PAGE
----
Posts Tagged ‘9 to 14 age group’

Interview with the Author Jo Marshall Creator of “Twig Stories”

August 18th, 2012

Writing Fiction – Interview with Jo Marshall Author of Twig Stories


Jo Marshall

Welcome to the Fantastic Book Blog, Jo….

Jo: Thanks, Susan. I’m delighted to know about your fun mysteries for middle-school readers, The Morrow Secrets, and to be hosted on your blog.  We write for the same age group, and they are great fans, don’t you think?


Susan: They are fantastic and wonderful to write magical stories for!

Jo is an author of Twig Stories.  The first book is Leaf & the Rushing Waters and the second is Leaf & the Sky of Fire.  Her third book is due out this Thanksgiving, and that is Leaf & the Long Ice.  Jo is an indie author with Createspace.


Q1. Have you always wanted to write? Tell us about your beginnings as a writer.

I wrote my first books when I was five years old about Siamese cats.  I cut up little pieces of notebook paper, stapled them together, and drew all the pictures, too. It took me over 50 years to try doing that again.  And I need a lot of very skilled people to help me do it now. But I always had it in the back of my mind to write and publish one day.


Q.2.What has inspired you?

My daughter Ali Jo’s concern about wildlife vanishing in our region inspired me.  She was in 4th grade, just learning about climate change, and worrying about it a great deal.  To help her understand the reality of it, we made up stories about Twigs (stick creatures) fighting events like wildfires, bark beetles, and shrinking glaciers.  We also wanted to find a way to help nonprofits struggling with wildlife protection and forest conservancy.  It’s our pleasure to now share our royalties with organizations involved with those issues and climate change research.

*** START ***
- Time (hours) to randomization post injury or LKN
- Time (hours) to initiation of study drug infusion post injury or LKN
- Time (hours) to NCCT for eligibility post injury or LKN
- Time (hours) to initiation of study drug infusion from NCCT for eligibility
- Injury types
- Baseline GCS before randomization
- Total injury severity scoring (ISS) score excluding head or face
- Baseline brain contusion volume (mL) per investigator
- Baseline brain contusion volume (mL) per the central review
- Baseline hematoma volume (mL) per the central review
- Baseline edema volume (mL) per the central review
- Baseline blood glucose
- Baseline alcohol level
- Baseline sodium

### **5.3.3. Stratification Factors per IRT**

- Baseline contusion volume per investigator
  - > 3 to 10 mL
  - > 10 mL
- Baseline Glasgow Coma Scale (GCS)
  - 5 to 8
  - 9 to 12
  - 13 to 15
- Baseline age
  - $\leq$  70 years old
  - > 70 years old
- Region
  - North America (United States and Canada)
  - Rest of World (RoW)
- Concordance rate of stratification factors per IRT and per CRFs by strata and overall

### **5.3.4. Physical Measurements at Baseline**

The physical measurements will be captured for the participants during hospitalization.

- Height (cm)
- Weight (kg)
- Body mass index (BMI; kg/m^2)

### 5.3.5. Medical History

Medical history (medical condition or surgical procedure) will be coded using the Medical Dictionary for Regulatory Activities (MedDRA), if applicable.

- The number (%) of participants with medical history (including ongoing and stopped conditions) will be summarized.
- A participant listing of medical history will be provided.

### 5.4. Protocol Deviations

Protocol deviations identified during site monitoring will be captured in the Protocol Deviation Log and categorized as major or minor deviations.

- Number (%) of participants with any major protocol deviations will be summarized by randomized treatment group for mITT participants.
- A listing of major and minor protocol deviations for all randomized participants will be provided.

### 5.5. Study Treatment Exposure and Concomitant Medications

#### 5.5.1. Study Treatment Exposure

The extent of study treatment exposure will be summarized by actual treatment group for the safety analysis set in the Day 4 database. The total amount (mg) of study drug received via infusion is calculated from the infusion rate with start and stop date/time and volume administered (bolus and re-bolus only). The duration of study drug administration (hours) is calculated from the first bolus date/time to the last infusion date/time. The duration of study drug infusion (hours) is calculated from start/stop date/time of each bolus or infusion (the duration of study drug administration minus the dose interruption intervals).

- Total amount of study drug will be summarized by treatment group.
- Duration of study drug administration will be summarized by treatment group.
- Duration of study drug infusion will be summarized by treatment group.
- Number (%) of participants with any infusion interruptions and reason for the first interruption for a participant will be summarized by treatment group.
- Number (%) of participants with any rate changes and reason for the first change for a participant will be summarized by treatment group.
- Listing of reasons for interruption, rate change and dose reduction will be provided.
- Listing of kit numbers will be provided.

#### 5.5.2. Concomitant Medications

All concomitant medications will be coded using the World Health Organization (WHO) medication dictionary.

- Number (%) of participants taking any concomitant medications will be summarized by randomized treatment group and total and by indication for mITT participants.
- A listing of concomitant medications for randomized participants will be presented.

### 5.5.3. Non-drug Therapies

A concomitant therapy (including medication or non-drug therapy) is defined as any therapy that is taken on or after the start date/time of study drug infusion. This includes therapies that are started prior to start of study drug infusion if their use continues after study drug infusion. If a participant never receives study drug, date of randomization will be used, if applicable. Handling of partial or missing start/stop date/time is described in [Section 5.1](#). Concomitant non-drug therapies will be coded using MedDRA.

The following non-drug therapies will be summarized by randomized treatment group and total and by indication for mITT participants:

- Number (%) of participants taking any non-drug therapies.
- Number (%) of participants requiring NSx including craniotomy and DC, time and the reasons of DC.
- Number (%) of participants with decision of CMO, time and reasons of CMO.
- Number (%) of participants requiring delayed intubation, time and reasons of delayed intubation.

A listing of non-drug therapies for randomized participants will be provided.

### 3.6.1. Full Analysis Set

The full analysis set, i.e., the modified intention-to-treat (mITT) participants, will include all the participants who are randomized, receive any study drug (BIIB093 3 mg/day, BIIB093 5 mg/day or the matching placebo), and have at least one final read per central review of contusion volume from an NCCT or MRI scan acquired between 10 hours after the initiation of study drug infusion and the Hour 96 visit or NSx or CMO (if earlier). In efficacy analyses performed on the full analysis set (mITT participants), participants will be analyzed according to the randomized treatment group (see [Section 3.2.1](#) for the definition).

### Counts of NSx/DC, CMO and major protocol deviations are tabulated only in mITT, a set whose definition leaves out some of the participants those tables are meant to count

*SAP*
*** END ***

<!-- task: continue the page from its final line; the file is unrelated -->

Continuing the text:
Q3. Tell us about your books, what genre are they? Who makes up your target audience?

Twig Stories are ‘eco-literary’ similar to Beatrix Potter’s in that the characters are fantasy set in a natural world.  Our world is the Pacific Northwest – volcanoes, rainforests, glaciers, and beautiful creatures.  Usually kids from 4th to 7th grade find them fun to read.  Adults like them, too, for the stories and conservation themes focused on a warming world and adaptation to it.


Q4. How did you come up with the plot lines and create the characters?

Oh, most of that is Ali Jo’s adventurous and funny mind at work.  I took her wild ideas, and enlarged upon them.  Of course, I added more drama and mystery, as I’m sure you did with The Morrow Secrets.  I enjoy reading mysteries, and that ‘puzzle-working’ aspect is definitely a huge part of Twig Stories.



Q5. Did you take writing classes before you started? Tell us about your creative journey…

Actually, I was the Legal Assistant to two General Counsels for nonprofits at their national headquarters in Washington, D.C. for many years, so my writing was extremely disciplined.  We fought injustices in the world through litigation, but in a dispassionate way with legal suits.  But every night I sat with my daughter for an hour at bedtime, and read stories – funny ones and classic literature – so there was that influence, for sure.  I also read stories 0ne-on-one with elementary school readers as a literacy tutor for about six years, so I learned what kids hated to read, and also loved to read.